History of the Typewriter

Forfatter: Geo. Carl Mares

År: 1909

Forlag: Guilbert Pitman

Sted: London

Sider: 318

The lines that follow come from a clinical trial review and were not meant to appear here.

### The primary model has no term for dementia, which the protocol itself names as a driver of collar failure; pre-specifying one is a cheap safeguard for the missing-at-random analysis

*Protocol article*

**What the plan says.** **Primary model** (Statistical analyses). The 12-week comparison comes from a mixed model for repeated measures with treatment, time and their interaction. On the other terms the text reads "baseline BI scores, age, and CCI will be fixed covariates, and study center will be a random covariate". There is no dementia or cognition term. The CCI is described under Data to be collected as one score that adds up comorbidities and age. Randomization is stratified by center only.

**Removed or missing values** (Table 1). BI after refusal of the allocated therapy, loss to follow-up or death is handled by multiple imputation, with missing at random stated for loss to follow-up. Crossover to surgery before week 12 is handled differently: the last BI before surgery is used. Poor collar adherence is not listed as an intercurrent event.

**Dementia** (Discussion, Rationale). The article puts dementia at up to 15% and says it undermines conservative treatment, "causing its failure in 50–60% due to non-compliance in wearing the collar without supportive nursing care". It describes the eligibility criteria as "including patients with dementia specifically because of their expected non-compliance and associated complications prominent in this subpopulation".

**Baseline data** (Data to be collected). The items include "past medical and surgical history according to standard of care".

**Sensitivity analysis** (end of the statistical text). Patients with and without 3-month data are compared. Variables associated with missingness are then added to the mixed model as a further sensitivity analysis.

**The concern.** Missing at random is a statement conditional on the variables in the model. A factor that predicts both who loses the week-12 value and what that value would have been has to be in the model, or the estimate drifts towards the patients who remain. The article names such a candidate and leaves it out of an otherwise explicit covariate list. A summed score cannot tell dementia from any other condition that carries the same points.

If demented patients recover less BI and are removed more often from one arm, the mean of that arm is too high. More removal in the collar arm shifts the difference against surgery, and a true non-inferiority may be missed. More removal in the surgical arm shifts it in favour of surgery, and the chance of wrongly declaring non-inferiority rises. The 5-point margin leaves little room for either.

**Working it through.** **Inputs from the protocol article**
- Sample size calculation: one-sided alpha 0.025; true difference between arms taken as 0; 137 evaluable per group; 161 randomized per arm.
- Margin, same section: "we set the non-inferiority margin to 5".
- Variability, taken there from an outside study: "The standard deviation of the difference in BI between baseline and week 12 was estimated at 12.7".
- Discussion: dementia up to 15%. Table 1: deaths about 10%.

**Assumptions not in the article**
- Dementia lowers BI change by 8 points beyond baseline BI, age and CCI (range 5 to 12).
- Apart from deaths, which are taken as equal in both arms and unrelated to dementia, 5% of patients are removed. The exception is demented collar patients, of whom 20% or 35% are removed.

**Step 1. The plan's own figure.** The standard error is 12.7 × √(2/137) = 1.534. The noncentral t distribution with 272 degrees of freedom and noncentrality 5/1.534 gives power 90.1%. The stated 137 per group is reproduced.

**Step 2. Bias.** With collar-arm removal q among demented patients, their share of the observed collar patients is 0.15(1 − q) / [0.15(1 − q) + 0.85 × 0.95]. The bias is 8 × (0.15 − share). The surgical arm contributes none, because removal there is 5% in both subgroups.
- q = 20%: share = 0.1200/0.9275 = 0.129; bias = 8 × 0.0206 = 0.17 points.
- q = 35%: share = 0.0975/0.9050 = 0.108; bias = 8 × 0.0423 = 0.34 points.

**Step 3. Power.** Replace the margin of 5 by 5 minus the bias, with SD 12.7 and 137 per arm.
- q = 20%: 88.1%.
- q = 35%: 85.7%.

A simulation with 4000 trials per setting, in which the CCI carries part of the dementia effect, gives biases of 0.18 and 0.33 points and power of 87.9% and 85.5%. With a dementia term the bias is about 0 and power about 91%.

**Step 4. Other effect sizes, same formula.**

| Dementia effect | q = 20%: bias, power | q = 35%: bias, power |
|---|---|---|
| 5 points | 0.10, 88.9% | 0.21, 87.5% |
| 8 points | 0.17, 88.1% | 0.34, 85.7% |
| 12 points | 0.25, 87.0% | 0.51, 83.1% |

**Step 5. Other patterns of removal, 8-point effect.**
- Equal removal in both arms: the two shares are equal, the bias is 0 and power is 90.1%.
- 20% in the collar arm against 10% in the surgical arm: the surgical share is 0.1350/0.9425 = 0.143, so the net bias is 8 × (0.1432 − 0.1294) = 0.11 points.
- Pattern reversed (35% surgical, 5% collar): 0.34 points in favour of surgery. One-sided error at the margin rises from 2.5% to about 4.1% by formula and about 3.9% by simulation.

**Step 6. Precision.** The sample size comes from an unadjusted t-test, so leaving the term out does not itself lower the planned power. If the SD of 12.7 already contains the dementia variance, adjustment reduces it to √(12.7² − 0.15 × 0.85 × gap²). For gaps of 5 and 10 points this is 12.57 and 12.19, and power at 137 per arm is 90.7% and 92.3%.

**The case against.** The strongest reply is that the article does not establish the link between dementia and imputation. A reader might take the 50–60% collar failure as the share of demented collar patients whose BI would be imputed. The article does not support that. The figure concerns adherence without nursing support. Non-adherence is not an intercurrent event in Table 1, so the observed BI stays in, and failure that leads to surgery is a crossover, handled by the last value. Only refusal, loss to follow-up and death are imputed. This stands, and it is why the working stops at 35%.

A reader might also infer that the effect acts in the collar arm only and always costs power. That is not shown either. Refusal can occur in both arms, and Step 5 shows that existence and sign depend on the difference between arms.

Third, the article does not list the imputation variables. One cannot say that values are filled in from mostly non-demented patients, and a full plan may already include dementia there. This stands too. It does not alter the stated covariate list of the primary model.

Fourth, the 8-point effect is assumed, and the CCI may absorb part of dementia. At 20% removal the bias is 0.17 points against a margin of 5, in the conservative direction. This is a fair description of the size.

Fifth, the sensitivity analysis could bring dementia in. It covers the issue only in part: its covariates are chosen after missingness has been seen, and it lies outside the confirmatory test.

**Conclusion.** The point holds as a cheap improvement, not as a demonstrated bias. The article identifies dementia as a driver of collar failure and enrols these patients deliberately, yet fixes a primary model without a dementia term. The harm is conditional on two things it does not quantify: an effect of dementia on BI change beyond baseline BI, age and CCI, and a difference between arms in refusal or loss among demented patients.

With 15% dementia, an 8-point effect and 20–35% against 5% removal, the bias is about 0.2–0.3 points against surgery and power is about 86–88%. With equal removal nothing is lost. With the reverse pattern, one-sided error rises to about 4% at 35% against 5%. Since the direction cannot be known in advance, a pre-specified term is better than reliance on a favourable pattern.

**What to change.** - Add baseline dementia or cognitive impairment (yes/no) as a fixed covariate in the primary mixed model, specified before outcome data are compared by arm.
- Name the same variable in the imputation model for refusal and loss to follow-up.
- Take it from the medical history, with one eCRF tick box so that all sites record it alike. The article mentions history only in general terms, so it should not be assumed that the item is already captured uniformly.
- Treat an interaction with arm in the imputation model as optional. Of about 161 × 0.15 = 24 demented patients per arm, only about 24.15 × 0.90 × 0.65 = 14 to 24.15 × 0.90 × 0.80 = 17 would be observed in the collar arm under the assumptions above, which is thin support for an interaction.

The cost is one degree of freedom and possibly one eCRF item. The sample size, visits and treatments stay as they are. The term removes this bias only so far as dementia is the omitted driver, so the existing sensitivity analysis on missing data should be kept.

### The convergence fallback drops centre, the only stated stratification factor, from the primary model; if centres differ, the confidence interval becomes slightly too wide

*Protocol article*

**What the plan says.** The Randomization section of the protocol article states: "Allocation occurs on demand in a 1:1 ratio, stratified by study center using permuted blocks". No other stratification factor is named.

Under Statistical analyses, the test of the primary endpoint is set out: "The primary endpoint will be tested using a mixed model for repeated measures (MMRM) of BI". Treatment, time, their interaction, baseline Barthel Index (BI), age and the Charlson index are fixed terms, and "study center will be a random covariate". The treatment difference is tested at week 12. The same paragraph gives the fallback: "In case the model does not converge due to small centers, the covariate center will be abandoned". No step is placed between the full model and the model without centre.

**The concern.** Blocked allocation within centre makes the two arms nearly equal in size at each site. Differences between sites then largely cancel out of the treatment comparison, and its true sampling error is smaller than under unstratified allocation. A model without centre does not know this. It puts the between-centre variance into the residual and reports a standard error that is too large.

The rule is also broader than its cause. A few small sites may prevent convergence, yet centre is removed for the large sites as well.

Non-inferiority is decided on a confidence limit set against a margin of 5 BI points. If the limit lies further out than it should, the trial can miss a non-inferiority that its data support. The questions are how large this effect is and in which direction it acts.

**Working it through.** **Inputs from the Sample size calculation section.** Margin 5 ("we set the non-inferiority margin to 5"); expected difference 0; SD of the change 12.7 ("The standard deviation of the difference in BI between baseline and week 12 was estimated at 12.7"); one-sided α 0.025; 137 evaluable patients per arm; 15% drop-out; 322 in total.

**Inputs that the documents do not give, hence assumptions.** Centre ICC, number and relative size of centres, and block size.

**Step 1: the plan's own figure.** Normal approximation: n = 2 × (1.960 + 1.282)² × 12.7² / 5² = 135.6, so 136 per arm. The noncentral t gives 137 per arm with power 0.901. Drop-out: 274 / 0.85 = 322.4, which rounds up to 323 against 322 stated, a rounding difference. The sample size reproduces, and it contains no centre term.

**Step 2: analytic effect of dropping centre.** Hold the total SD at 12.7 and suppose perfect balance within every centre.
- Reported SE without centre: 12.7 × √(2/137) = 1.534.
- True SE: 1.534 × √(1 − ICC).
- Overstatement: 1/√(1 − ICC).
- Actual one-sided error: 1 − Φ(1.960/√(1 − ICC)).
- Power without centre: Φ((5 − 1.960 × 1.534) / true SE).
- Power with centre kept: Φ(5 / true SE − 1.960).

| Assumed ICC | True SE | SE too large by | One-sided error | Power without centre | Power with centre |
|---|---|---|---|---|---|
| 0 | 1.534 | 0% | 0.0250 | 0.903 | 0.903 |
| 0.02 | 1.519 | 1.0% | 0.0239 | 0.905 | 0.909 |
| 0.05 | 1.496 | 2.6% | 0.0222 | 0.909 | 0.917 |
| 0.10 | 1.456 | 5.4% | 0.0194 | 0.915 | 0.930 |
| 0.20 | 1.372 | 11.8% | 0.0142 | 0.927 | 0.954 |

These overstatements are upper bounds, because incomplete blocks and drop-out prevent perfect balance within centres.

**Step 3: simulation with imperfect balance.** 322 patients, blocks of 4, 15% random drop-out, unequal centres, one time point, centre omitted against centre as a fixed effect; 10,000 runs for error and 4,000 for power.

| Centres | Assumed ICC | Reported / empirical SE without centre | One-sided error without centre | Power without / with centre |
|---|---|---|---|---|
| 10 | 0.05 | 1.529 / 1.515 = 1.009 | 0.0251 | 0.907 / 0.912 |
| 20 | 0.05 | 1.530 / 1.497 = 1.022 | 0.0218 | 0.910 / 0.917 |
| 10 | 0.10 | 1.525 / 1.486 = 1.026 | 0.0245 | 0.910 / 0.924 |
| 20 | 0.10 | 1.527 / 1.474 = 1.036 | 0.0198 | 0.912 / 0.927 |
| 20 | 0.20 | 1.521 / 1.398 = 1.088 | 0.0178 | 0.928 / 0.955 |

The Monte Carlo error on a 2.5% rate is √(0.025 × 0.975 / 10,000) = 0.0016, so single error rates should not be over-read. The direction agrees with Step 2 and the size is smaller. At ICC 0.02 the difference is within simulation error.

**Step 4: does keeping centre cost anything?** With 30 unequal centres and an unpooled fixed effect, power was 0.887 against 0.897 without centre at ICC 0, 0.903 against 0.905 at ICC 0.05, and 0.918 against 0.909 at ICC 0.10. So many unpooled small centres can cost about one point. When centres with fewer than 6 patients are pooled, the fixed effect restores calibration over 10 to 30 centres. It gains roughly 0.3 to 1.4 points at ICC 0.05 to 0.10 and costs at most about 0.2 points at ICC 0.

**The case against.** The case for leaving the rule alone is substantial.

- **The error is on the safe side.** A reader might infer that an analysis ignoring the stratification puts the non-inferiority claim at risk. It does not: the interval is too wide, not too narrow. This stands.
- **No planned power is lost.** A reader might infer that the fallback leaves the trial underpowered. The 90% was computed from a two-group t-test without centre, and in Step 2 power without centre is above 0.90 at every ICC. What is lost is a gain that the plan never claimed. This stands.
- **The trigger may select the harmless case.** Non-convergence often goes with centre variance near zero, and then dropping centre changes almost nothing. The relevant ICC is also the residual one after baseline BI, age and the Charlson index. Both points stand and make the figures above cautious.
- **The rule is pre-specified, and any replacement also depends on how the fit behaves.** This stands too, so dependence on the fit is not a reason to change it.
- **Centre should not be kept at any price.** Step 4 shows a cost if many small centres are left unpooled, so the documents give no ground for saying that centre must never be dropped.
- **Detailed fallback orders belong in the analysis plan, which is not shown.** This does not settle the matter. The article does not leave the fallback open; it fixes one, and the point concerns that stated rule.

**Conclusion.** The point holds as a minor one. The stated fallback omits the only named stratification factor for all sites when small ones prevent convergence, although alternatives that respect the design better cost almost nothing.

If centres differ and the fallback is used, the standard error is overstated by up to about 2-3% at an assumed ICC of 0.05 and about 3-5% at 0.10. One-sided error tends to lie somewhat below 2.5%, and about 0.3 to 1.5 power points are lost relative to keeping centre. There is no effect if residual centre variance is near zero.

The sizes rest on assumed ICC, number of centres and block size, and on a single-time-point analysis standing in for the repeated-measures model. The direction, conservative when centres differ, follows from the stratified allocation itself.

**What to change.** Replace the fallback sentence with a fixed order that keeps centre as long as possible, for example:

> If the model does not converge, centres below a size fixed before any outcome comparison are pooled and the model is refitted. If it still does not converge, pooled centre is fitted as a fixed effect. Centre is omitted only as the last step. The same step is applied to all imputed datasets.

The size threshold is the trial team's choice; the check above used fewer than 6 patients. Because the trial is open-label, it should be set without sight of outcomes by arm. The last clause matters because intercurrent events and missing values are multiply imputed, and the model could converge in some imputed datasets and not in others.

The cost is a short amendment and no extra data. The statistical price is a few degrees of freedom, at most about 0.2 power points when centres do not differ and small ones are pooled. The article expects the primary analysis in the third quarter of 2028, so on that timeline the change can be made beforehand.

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-38- movement, actuated by a spiral spring, G, for imparting the rapid movements to the type-wheel ; now, to cause the partial or complete rotation of the type-wheel a most ingenious system of universal bars, I, arranged one within the other, twelve in all, six being placed each side of the type-wheel gear. These bars rest upon the ends of the key-levers, which are notched so as to raise its universal bar, and, since there are thirty-six characters, it follows tha^ each universal bar is responsible for three characters being brought to the printing point. Resting upon each universal bar is a small hammer, H, whose shaft converges from a slotted ring, it is the inner extremity of the hammer shaft (which is oscillated by a depression of a key and universal bar) which governs the partial or complete revo- lution of the type-wheel; for instance, suppose we depress a key, the hammer is tilted and thereby rocks its inner extremity inwards, and the same operation simultaneously releases the spur-wheel pallet, and, the type-wheel being free, its spring causes it to rotate rapidly, but since there is a projection on the type-wheel shaft, it is immediately arrested by the hammer-shaft projection, and the striking hammer, J, lets fly against the type, leaving an impression upon the paper attached to the line-frame, K. Upon releasing the key, the projection resumes its normal position and the pallet having engaged with the spur-wheel, the type- wheel is necessarily stationary until the depression of a another key. Above and across each key-lever towards the front of the machine are two oscillating bars (before mentioned) across which at right angles, is a lever, L, which is automatically raised by the depression of the key; each oscillation of these bars raises the type-wheel the necessary distance, that is, to the second or third rows of type on the type-wheel, and to assist in a rapid return of the type-wheel, a flat spring, M, is constantly pressing on the top of the type-wheel shaft. The lever for raising the type-wheel may be compared with the shift-key levers embodied in the construction of the “ Hammond ” type- writer, and the small hammer-headed like projection to the stop or index pins which, by means of the stop arm (also identical in the Pratt and Hammond machines), which arrests the movement of the type-wheel immediately the requisite type has been brought to the proper centre. “ Second, the impression is effected by a hammer, J, having a face equal in extent to a single type, which face is covered with a strip of ivory, backed by a small spiral spring so as to break the force of the blow ; this hammer